Welcome to the inaugural blog of the “People of the Chalk.” This is the place of honest, fun, and raw accounts of the adventures of myself (Benjamin) and Cherish as we tour the world doing our chalk art.
For the longest time, I struggled with defining myself as an artist and an illustrator. There are so many techniques and styles. I tried most of them in my exploration, not really able to set on any one in particular. I love cartooning, but I also love landscapes. I enjoy caricature as much as I enjoy children’s books.
But it seems that while I was exploring my artistic expression, chalk art found me. I was fascinated with the medium the first time exposed to it in 2003. I love the ephemeral nature of the medium, I love being under the sun, enduring the elements, and of course, with my background in theatre and puppetry, I loved the performance aspect. In 2004, my first chalk art piece was an absolute disaster. I did not know what I was doing or how the chalks would respond to the pavement. Now, ten years later, I think I’ve figured a few things out.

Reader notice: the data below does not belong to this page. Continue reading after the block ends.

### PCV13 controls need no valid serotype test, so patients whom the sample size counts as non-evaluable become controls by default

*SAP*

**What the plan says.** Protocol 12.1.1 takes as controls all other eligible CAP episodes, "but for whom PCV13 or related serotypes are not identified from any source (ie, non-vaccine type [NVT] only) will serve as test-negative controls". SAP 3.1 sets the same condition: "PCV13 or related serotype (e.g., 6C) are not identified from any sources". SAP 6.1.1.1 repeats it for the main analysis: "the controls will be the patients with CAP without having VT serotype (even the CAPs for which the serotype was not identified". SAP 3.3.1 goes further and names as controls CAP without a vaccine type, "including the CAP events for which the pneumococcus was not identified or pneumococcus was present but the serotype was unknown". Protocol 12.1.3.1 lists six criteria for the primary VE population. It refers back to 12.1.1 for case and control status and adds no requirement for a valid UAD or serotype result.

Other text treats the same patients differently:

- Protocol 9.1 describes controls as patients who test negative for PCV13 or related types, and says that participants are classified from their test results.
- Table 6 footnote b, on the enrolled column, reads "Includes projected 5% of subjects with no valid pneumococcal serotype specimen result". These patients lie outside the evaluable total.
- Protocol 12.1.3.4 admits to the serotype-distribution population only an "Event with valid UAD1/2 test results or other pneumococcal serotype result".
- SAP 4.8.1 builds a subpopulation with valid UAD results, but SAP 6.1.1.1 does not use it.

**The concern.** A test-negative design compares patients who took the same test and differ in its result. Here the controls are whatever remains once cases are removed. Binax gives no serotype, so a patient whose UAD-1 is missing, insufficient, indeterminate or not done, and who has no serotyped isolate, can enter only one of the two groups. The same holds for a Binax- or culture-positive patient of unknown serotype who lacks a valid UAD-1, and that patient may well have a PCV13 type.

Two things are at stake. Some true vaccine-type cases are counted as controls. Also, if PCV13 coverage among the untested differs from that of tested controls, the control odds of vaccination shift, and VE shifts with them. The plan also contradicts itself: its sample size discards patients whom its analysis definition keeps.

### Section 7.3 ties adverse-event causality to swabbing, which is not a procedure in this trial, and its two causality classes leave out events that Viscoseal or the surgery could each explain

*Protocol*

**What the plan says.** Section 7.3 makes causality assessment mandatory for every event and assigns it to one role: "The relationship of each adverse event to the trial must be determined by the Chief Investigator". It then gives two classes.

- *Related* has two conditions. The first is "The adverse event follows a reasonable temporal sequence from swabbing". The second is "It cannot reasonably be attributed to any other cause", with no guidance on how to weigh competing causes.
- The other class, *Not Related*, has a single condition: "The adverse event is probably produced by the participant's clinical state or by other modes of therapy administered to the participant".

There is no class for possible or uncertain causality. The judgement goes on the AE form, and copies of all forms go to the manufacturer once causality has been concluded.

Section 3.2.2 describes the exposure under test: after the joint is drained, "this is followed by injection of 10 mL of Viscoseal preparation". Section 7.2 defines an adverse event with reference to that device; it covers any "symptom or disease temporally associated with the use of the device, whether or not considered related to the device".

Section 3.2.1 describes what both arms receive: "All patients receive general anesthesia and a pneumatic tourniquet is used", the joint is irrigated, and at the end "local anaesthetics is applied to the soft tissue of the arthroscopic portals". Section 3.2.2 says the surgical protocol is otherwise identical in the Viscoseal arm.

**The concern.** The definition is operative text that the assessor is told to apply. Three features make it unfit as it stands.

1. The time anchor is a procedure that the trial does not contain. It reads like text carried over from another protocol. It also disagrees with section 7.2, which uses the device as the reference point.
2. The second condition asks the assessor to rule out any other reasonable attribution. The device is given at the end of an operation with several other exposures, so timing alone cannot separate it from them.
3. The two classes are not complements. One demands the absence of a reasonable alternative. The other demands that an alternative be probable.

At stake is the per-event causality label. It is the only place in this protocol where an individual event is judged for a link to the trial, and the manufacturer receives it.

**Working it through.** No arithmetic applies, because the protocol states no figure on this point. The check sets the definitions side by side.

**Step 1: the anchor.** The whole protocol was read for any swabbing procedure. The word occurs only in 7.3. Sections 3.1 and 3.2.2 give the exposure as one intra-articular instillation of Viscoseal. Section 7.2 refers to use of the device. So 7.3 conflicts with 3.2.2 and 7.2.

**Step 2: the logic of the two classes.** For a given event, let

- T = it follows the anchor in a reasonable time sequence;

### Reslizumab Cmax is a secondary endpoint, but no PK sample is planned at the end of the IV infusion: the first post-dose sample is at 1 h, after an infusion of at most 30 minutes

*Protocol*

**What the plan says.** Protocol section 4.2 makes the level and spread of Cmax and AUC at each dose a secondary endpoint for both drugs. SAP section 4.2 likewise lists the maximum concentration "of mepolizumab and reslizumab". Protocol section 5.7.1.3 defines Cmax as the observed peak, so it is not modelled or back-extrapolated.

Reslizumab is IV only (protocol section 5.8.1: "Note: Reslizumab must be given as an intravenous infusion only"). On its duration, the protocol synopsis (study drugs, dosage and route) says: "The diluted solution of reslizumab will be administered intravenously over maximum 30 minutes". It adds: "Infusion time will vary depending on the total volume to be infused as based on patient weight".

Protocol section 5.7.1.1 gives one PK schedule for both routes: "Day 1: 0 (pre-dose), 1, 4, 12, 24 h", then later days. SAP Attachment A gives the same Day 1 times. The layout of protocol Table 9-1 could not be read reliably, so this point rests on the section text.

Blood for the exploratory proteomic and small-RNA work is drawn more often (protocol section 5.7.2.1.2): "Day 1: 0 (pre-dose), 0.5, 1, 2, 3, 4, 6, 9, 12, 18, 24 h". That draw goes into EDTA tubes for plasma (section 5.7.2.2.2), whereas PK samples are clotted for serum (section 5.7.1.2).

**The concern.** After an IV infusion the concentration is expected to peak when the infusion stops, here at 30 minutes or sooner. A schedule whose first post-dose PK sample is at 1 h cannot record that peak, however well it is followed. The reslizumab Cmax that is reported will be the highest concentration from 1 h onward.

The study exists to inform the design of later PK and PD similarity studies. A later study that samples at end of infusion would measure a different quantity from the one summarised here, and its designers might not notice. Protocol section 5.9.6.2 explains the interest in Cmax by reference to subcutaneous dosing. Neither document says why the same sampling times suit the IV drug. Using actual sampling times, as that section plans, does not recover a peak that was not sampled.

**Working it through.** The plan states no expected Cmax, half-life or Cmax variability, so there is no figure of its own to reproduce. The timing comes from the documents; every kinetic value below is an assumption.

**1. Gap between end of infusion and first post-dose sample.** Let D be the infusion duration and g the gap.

It seems as if I have a knack for the medium. Soon I started winning awards, and when I started to get paid to travel and do the chalk art, it really dawned on me that I finally found something that I could really make my own. In 2010, I started to explore how to add the illusionary aspect to the chalk art. This, too, was a process of trial and error before I finally figured out the correct math.
Much like the fleeting nature of the chalk art, I realize it is a metaphor for my own life. I realize that street art is a youth movement for a reason. As the shadows of age creep upon me, juxtaposed with my own health conditions, each new event becomes increasingly more difficult to perform. My health leaves me in pain most days. Creating chalk art on the hard streets in the brutal sun (or the freezing snow!) is a physical challenge. I battle through for the love of the medium, cognizant that I am racing against time. Many festivals I have had to leave my working space, doubled over in pain that will grip me for up to two to three hours! Once I was hospitalized. Working in chalk art is brutal. Yet, it is what I love to do and it is what I have become known for doing.
When my high school guidance councilor asked me to describe what I wanted to do when I grew up, it never dawned on me to mention travel the world and draw on other people’s streets. Yet, that’s what ended up happening. And with Cherish in tow, it is wonderful–a blessing–and we are happy to share our journeys with you. Us, the “People of the Chalk.”